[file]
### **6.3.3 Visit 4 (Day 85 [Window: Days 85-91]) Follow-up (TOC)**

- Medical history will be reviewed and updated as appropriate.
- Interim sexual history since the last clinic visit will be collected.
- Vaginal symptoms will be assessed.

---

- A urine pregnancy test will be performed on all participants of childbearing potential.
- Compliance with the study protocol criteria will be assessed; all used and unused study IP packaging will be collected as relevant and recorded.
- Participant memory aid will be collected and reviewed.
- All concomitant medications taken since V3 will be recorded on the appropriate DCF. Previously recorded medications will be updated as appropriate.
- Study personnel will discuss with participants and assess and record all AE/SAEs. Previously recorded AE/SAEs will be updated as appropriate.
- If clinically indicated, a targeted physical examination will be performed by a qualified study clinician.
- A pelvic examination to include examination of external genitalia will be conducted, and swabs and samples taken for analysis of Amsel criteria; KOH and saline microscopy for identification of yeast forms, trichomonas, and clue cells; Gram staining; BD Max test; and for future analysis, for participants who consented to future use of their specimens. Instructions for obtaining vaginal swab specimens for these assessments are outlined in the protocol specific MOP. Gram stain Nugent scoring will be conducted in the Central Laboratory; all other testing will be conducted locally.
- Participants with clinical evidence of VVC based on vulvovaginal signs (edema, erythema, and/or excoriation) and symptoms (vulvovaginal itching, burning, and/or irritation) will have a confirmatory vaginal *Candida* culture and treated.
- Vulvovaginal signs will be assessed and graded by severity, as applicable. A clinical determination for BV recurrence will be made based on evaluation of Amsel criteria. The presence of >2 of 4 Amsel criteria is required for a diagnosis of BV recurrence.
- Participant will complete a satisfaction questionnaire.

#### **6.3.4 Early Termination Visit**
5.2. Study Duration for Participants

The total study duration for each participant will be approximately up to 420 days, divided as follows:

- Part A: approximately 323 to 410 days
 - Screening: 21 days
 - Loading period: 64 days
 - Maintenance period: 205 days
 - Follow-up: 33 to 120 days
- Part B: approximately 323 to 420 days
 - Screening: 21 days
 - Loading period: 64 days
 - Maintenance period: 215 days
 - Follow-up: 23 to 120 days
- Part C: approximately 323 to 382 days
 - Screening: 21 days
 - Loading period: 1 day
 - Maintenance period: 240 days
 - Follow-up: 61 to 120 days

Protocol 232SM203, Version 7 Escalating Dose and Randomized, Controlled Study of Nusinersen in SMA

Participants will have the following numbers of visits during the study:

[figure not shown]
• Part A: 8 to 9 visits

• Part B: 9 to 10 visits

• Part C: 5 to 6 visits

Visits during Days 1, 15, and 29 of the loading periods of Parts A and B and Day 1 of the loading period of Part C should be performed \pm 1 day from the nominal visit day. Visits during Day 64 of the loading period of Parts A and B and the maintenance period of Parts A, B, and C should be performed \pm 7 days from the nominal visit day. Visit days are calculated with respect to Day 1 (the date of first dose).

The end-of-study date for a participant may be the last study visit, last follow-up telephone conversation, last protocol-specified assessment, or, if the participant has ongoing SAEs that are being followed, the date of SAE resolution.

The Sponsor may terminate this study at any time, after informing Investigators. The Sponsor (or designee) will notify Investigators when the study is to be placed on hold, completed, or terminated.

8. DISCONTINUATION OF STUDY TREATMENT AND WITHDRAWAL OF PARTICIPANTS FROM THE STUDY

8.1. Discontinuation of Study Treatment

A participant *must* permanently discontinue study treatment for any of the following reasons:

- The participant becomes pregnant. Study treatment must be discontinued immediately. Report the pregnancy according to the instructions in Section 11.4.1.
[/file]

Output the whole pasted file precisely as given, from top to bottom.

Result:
### **6.3.3 Visit 4 (Day 85 [Window: Days 85-91]) Follow-up (TOC)**

- Medical history will be reviewed and updated as appropriate.
- Interim sexual history since the last clinic visit will be collected.
- Vaginal symptoms will be assessed.

---

- A urine pregnancy test will be performed on all participants of childbearing potential.
- Compliance with the study protocol criteria will be assessed; all used and unused study IP packaging will be collected as relevant and recorded.
- Participant memory aid will be collected and reviewed.
- All concomitant medications taken since V3 will be recorded on the appropriate DCF. Previously recorded medications will be updated as appropriate.
- Study personnel will discuss with participants and assess and record all AE/SAEs. Previously recorded AE/SAEs will be updated as appropriate.
- If clinically indicated, a targeted physical examination will be performed by a qualified study clinician.
- A pelvic examination to include examination of external genitalia will be conducted, and swabs and samples taken for analysis of Amsel criteria; KOH and saline microscopy for identification of yeast forms, trichomonas, and clue cells; Gram staining; BD Max test; and for future analysis, for participants who consented to future use of their specimens. Instructions for obtaining vaginal swab specimens for these assessments are outlined in the protocol specific MOP. Gram stain Nugent scoring will be conducted in the Central Laboratory; all other testing will be conducted locally.
- Participants with clinical evidence of VVC based on vulvovaginal signs (edema, erythema, and/or excoriation) and symptoms (vulvovaginal itching, burning, and/or irritation) will have a confirmatory vaginal *Candida* culture and treated.
- Vulvovaginal signs will be assessed and graded by severity, as applicable. A clinical determination for BV recurrence will be made based on evaluation of Amsel criteria. The presence of >2 of 4 Amsel criteria is required for a diagnosis of BV recurrence.
- Participant will complete a satisfaction questionnaire.

#### **6.3.4 Early Termination Visit**
5.2. Study Duration for Participants

The total study duration for each participant will be approximately up to 420 days, divided as follows:

- Part A: approximately 323 to 410 days
 - Screening: 21 days
 - Loading period: 64 days
 - Maintenance period: 205 days
 - Follow-up: 33 to 120 days
- Part B: approximately 323 to 420 days
 - Screening: 21 days
 - Loading period: 64 days
 - Maintenance period: 215 days
 - Follow-up: 23 to 120 days
- Part C: approximately 323 to 382 days
 - Screening: 21 days
 - Loading period: 1 day
 - Maintenance period: 240 days
 - Follow-up: 61 to 120 days

Protocol 232SM203, Version 7 Escalating Dose and Randomized, Controlled Study of Nusinersen in SMA

Participants will have the following numbers of visits during the study:

[figure not shown]
• Part A: 8 to 9 visits

• Part B: 9 to 10 visits

• Part C: 5 to 6 visits

Visits during Days 1, 15, and 29 of the loading periods of Parts A and B and Day 1 of the loading period of Part C should be performed \pm 1 day from the nominal visit day. Visits during Day 64 of the loading period of Parts A and B and the maintenance period of Parts A, B, and C should be performed \pm 7 days from the nominal visit day. Visit days are calculated with respect to Day 1 (the date of first dose).

The end-of-study date for a participant may be the last study visit, last follow-up telephone conversation, last protocol-specified assessment, or, if the participant has ongoing SAEs that are being followed, the date of SAE resolution.

The Sponsor may terminate this study at any time, after informing Investigators. The Sponsor (or designee) will notify Investigators when the study is to be placed on hold, completed, or terminated.

8. DISCONTINUATION OF STUDY TREATMENT AND WITHDRAWAL OF PARTICIPANTS FROM THE STUDY

8.1. Discontinuation of Study Treatment

A participant *must* permanently discontinue study treatment for any of the following reasons:

- The participant becomes pregnant. Study treatment must be discontinued immediately. Report the pregnancy according to the instructions in Section 11.4.1.